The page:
Email us at:     JandK@LivingGoldPress.com
© Jill Livingston
Who are these crazy people and what are they doing? As I browsed through a long box of cards looking to add to my (very humble) collection, this was a postcard that could not be ignored. I couldn't help but wonder just what had compelled these (presumably) normally staid and sober couples to wrap a length of bright tropical fabric over their suits and dressy dresses and around their ample middles, to whoop it up at the Bali Hai in San Diego circa 1960?
I'm pretty sure I now know what the motivation was, and it came in a tall glass filled with some sort of rum and fruit concoction. Mundane jobs and PTA meetings quickly faded into a background haze after one was sated with roast pig, sticky sweet pseudopolynesian rice and vegetable dishes and one or two of those spectacular drinks served in special Tiki mugs. Joining in the fun at the nightly floor show was the natural next step, then "Waitress, bring me another one of those Mai Tais! And don't forget, you're invited to our backyard luau next weekend!"
And to think that all of this was going on just a few miles from where I lived and I knew nothing about it (being only eight or so). No matter. My postcard find sparked an interest in what might be called Tiki Culture.
Tiki Culture was a decades-long pop phenemonon that evolved over time but was something of a mishmash of fascination with things Hawaiian, beachcombing, exotic South Pacific tropical cultures (including food, clothing and art), and finally (in the later days) California style surfing.
Tiki was at its height in the 1950s and 1960s. Ukelele-strumming and beachcombing motif bar/restaurants were popular in the 30s and 40s. But I think it is safe to say that those responsible for bringing on the tropical fever were the returning WWII soldiers who had served their time in the Pacific. Their travels had exposed them to all things Polynesian. (Polynesia encompasses all of the islands in the Pacific from Hawaii to New Zealand.)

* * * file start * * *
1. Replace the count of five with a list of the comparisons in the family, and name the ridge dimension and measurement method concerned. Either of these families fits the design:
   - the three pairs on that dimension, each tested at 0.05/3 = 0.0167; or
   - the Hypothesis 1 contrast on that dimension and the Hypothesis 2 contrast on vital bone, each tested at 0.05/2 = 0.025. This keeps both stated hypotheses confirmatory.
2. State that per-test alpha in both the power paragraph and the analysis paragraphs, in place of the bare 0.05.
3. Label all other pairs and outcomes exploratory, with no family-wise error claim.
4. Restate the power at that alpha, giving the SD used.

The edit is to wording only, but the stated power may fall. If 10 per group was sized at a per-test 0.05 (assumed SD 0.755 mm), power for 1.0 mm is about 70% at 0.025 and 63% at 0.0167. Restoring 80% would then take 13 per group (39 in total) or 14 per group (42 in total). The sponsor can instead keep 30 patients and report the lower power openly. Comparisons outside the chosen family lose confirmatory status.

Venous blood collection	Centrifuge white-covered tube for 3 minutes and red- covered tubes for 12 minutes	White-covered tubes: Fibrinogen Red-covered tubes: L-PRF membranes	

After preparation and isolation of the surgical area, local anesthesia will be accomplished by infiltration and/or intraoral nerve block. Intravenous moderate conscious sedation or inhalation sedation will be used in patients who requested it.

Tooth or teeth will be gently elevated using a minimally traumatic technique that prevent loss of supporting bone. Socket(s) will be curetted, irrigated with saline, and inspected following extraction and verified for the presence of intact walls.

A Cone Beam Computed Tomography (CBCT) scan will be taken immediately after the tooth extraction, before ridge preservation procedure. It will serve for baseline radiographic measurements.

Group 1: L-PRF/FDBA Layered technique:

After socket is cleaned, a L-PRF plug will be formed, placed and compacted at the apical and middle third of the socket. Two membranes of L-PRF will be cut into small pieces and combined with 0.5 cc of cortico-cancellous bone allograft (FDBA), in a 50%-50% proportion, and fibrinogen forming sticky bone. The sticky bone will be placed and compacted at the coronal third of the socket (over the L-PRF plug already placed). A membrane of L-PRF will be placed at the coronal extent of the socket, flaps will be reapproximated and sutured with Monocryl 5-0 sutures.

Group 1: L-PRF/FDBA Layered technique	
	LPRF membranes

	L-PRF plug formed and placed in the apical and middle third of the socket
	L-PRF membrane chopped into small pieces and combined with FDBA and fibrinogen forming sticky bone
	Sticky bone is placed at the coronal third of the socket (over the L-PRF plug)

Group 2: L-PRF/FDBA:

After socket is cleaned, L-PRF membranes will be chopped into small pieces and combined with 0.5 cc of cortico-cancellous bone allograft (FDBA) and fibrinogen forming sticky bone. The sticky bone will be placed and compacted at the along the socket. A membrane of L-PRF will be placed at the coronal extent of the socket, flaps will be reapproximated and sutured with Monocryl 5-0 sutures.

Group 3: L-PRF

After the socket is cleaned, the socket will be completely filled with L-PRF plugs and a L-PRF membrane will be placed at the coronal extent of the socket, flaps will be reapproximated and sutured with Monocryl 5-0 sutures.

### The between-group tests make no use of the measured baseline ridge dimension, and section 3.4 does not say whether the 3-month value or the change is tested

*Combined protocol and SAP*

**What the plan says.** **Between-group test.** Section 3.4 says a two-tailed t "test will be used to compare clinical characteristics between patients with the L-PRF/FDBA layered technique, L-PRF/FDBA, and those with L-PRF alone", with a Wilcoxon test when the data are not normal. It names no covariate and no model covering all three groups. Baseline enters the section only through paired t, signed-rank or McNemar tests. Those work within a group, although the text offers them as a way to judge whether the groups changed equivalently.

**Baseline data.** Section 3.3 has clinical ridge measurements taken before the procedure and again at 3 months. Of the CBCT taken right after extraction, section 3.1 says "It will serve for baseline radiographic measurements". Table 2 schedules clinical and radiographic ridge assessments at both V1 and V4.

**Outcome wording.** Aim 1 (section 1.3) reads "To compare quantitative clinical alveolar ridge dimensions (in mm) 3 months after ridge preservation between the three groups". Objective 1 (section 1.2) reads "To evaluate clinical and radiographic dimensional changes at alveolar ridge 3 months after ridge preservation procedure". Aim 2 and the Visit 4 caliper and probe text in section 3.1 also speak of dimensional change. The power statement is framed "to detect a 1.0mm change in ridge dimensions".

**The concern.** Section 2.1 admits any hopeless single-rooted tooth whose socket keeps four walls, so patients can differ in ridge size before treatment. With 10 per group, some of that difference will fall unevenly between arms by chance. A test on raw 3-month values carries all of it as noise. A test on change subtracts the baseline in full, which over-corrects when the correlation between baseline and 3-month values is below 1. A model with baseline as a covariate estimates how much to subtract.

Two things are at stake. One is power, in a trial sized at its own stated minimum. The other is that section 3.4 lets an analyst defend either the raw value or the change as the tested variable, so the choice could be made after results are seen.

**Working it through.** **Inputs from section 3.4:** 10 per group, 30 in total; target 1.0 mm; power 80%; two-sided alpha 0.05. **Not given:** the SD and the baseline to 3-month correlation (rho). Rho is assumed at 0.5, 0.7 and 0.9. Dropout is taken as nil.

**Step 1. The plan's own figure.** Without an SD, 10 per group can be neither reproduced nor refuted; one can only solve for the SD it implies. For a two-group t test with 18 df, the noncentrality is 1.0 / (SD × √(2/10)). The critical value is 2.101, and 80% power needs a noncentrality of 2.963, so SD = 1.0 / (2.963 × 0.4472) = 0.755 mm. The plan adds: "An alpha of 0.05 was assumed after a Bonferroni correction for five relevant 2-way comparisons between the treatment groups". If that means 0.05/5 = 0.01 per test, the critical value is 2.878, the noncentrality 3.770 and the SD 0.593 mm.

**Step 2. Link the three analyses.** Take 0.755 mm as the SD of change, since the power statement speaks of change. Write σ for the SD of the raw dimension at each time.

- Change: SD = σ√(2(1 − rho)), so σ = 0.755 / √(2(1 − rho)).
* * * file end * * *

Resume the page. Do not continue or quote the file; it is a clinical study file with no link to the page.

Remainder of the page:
Shortly after the soldiers returned, Hawaii was opened up for tourist travel by jet travel, James Michener had best sellers such as Tales of the South Pacific and Hawaii, the adventure story of Kon Tiki was also a best seller, South Pacific was an immensely popular musical. (You know that song, "Some Enchanted Evening"? It is from the musical.)
So the South Seas food, drink, music and decor morphed into something distinctly, flamboyantly American with little regard for authenticity. It first flowered in lush bars and restaurants such as Trader Vic's. Amid the tropical plants, rattan and bamboo there was likely a waterfall or stream, masks and spears on the walls. Burning torches, scantily clad waitresses, and all of the shenanagans were presided over by a large Tiki God, vaguely reminiscent of an Easter Island head. What a fantastic escape it must have been from the day-to-day grind.
In the 1960s, everywhere you looked there was something "tiki". It was not only the themed restaurant/bars that carried the torch but also Disneyland (the Enchanted Tiki Room), motels, coffee shops, bowling alleys, shopping centers, apartment complexes, even trailer parks!
The trend went into decline in the 1970s and things Tiki rapidly disappeared or were shorn of their Island touches and so slipped into homogenous oblivion. But put on your urban archeologist eyeglasses and you might be surprised to find near where you live a long forgotten Bali Hai Trailer Court, the neon sign being the only evidence of its former distinction. Or a Kon Tiki Motel, the Tiki God banished but its A-frame roof and upswepted rafters clear proof that he does indeed still rule.
I've barely brushed the surface of this fine subject. Some people are true fanatical tiki collectors.
Items such as this drink mug from the restaurant featured on my postcard are auctioned daily on ebay.
Want to know more? Here is big beautiful colorful book that will tell you all about it.The Book of Tiki.